Greatly enjoy Jenning's writing and Thorn's character. Throughout the book I felt Thorn maintained his base personality in being adventurous, inventive, curious and mischievous. And occasionally clumsy.

For the most part I greatly enjoyed this book. Towards the end there were times I was a little bored. I had to give it five stars because I felt there was so much in this book. It is a long book, but it's not just adventures and mischievousness, there's insight about the times and about Thorn's c
Aldo Ojeda
Gary Jennings tiene una cierta obsesión con el sexo, pero todos lo sabemos y así es como lo queremos; aun así, cuando el protagonista es un hermafrodita (totalmente funcional, que en realidad no existen en la naturaleza, pero digamos que hubo ciertas libertades artísticas), en las primeras diez páginas el autor explora ya con gusto todo el potencial sexual de su personaje.
El protagonista, Thorn, con todo esto, ha de ser uno de los personajes más interesantes escritos por Jennings. Pero Halcón fa
this is one of those novels i forgot that i read until just recently. it's breathtakingly unique and astoundingly different -- it tells the story of an intersexed Visigoth -- and while you may be going, "...Did I just read that correctly?" I assure you that you did and that it is a wonderful and complex story. Like most of Jennings' novels, not recommended for the faint of heart.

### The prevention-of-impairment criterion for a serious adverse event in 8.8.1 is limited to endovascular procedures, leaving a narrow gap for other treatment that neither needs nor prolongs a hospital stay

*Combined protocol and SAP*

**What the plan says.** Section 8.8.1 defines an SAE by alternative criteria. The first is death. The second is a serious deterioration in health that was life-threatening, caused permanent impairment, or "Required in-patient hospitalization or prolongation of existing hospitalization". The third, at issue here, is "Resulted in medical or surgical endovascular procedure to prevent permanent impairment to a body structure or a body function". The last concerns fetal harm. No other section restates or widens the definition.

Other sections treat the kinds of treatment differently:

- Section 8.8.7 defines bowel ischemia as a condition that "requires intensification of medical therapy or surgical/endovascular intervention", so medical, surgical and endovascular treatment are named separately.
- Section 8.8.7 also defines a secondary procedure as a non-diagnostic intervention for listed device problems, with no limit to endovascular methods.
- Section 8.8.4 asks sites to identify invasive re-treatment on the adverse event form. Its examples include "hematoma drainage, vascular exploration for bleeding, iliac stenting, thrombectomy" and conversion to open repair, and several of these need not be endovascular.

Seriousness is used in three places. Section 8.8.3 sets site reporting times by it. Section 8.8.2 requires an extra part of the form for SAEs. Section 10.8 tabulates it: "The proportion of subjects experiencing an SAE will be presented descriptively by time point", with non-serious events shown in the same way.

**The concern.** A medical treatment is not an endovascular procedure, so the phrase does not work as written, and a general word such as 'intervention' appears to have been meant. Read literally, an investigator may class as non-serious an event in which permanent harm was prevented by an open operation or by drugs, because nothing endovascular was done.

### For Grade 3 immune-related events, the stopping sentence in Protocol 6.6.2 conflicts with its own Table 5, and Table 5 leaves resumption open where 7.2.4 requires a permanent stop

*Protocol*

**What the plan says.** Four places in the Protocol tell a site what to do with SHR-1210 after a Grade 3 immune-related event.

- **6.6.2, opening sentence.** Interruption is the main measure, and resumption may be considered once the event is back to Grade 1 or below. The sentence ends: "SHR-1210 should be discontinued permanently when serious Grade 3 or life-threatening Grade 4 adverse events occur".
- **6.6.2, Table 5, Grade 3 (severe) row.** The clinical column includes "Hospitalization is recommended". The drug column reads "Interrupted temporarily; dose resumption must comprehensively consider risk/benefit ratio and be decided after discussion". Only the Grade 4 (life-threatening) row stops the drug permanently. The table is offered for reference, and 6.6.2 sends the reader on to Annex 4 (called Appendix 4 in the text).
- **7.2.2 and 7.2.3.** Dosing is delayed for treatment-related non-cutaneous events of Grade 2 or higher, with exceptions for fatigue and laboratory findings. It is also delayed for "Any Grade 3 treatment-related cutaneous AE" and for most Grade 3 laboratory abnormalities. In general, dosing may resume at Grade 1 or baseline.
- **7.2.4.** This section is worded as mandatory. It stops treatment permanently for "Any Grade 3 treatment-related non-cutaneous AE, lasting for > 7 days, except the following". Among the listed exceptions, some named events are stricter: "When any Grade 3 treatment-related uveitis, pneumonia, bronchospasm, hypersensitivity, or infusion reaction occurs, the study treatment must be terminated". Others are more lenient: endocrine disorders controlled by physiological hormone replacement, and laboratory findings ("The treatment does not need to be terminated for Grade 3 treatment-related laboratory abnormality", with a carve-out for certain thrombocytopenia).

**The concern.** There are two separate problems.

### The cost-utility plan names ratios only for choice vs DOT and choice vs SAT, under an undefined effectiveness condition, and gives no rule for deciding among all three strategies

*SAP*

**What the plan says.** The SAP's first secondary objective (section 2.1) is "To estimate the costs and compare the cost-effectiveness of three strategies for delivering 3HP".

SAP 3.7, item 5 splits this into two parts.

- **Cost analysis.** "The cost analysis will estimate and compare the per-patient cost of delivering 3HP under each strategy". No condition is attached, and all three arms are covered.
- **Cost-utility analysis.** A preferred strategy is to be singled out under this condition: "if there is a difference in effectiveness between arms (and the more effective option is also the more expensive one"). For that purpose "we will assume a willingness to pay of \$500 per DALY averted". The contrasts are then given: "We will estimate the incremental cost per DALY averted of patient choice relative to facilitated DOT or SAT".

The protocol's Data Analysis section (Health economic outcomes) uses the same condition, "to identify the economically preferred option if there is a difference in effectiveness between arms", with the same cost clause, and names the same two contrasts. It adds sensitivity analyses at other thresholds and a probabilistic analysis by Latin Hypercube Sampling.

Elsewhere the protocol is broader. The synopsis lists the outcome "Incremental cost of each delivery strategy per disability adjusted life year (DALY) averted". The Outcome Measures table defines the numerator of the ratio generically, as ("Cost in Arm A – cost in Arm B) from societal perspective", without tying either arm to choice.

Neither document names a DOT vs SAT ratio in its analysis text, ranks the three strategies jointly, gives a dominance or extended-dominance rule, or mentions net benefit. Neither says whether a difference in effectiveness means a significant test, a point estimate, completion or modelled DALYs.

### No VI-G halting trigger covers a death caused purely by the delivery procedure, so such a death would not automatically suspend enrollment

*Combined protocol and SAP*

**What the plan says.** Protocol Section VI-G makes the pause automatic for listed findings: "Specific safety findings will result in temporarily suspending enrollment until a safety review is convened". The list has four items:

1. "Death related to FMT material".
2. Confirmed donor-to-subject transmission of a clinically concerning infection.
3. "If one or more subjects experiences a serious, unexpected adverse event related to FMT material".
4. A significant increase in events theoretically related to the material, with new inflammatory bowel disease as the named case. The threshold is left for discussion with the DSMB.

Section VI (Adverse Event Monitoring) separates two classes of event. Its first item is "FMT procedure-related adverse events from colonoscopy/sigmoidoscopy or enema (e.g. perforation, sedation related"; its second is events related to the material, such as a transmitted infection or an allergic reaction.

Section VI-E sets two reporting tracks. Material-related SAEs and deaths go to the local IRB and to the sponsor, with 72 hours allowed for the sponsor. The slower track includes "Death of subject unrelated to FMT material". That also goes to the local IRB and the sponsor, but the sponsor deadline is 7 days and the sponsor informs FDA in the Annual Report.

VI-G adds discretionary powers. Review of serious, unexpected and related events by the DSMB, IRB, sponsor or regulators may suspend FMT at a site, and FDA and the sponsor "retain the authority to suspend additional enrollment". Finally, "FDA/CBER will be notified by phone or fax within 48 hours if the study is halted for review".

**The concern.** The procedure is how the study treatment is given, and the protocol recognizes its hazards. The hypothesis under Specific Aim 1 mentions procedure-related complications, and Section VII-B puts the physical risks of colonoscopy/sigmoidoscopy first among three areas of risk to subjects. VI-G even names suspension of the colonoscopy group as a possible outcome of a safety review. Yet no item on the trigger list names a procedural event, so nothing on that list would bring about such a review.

Read these Runes !!!

On the whole I enjoyed this novel: the [fictitious] memoirs of the hermaphrodite Thorn. I hated in the first Part: "In the Ring of Balsam" the drawn-out, graphic first sexual experiences of the intersex hero/heroine, Thorn, in both a monastery and a convent, In fact, anything of a graphic nature from then on I skipped over. I almost quit reading completely because of Part I, but am really glad I persevered after the first 70-80 pages. Thorn had been left at the monastery as
Nothing is as it seems. This book show that their is always the woman in the man and the man in the woman.
What a story. It takes place in like the first century or something which automatically makes it more interesting to me, being historical and all. The descriptions of the various lands, how people dress, and how much variety there is in the different tribes and groups of people that the main character interacts with is so vivid and described so perfectly. Jennings has great style without having the style itself stand out or keep you from picturing yourself right there with the character. Thorn's ...more
A fascinating premise utterly ruined by its execution. The story is about a hermaphrodite, a person with characteristics of both sexes who becomes the right-hand "man" of King Theodoric of the Goths, conqueror of the Roman empire. The main character Thorn mostly acts like a man, but if he puts on a dress, he becomes a woman and the story is about his/her peregrinations through the empire of the Goths as witness to history of the era. It is a really interesting idea that had a lot of potential to ...more